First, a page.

Golden Boy (Plaintiff) is a competitor of Haymon and asserts that the Defendant’s continual violation of the established regulations will irreparably harm the industry. Fields also told that they will be considering adding additional plaintiffs to the suit. The complaint attempted established five claims for relief in the case.

Unlawful “Tie Out” in Violation of the Sherman Act

The Sherman Act serves to prohibit contracts in restraint of trade and thus prevent monopolistic practices. “Tying” is the arrangement between to parties in which the seller agrees to sell a product or service (in this case a contract) to the buyer only on the condition that the buyer either also agrees to purchase a different (tied) product from the seller or agrees not to buy from any other seller.

Tying is not per se unlawful in all cases, but is such if the seller (Defendant) has sufficient market power to restrain competition in the market, two separate services are involved, it affects a substantial amount of commerce or the transaction is conditioned on additional purchases.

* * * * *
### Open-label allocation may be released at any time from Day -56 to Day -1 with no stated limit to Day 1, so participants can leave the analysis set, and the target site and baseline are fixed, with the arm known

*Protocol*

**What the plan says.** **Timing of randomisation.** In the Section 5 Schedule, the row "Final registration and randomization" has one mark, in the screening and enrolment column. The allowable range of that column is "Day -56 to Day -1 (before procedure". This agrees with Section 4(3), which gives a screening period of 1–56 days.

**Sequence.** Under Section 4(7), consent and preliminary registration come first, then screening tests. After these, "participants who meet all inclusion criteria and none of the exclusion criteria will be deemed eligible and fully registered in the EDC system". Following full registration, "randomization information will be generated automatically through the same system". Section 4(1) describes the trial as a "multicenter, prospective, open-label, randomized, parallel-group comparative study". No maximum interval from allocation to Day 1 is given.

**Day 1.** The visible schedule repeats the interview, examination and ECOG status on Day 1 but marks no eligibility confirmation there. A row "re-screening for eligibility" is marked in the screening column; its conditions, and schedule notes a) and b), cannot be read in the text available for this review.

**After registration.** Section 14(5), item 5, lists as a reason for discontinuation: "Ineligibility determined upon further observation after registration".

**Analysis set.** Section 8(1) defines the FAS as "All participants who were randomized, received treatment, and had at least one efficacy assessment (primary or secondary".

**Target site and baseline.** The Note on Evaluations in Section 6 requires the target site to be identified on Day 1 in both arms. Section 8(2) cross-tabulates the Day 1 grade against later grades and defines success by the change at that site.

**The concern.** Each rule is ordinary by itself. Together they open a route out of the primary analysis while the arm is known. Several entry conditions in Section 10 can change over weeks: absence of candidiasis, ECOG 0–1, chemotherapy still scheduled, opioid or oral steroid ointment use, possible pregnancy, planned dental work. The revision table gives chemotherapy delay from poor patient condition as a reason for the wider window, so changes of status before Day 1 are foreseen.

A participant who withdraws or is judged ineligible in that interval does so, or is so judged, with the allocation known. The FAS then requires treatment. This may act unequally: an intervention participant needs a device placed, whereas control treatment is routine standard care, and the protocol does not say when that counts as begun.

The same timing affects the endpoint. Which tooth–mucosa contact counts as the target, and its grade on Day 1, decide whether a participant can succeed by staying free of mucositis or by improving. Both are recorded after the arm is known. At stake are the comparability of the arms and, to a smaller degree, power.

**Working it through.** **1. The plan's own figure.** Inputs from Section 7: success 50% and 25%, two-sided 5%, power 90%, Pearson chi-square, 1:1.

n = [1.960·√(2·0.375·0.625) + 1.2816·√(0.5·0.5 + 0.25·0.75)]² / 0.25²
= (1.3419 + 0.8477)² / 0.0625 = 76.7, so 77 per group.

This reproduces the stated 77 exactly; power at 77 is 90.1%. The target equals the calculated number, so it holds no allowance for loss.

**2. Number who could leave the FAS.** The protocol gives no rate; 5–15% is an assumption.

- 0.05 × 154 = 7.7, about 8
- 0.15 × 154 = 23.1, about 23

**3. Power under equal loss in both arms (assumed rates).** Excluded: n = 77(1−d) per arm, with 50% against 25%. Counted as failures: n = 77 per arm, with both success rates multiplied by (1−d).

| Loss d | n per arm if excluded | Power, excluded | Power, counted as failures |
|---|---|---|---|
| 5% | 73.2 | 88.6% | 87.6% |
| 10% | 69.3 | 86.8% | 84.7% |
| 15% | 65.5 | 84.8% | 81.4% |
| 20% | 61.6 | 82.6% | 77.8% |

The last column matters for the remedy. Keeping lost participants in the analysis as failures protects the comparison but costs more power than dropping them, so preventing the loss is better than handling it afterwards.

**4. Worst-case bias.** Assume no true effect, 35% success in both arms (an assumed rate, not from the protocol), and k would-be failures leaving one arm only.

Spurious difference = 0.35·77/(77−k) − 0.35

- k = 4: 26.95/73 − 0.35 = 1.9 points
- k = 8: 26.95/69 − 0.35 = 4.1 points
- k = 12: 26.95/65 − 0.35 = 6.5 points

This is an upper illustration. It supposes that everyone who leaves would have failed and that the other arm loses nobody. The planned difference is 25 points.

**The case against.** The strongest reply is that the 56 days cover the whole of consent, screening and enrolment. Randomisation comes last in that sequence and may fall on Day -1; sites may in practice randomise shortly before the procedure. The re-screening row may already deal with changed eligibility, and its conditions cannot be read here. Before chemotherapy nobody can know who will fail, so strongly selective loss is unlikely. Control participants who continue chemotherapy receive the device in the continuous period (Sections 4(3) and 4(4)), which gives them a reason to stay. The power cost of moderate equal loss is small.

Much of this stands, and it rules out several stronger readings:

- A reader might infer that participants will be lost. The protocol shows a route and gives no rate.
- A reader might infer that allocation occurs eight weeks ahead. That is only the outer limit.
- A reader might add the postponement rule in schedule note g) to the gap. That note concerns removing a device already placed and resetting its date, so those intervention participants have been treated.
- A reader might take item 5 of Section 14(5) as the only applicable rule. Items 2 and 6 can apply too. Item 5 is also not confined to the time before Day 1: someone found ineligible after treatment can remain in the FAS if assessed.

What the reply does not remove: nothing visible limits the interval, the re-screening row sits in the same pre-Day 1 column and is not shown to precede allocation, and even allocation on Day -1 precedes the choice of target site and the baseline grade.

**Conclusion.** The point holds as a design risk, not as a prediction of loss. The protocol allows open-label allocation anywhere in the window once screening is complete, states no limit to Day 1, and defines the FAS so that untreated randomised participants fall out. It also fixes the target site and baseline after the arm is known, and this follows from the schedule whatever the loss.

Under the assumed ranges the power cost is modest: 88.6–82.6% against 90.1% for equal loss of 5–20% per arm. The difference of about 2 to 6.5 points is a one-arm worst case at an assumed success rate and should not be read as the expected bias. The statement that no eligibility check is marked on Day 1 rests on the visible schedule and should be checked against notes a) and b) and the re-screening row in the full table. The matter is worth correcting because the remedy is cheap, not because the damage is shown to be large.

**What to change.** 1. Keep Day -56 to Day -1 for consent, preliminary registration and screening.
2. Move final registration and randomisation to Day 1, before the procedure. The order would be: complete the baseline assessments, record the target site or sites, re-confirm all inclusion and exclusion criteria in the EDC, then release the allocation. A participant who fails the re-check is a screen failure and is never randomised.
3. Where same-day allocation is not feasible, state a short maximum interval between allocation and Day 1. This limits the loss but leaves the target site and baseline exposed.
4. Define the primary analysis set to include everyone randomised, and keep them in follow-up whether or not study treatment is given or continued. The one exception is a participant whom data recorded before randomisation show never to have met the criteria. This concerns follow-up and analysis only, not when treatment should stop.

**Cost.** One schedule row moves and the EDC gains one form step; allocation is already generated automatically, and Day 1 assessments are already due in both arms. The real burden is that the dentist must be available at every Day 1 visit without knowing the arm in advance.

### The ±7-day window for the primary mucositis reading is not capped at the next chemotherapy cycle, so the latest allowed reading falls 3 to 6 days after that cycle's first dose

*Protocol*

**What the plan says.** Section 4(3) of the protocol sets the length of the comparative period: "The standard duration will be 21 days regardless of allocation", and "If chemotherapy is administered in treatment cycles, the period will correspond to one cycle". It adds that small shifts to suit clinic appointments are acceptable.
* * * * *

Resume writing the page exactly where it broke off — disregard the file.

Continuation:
The Plaintiffs assert that Defendants have created these illegal “ties” by selling services in separately defined markets that are relevant to one another, this being the market for management and that for promotion as related to champion-caliber boxers. They also assert that Defendant use monopoly power in said market for management and this has an adverse effect on potentially millions of dollars worth of industry commerce.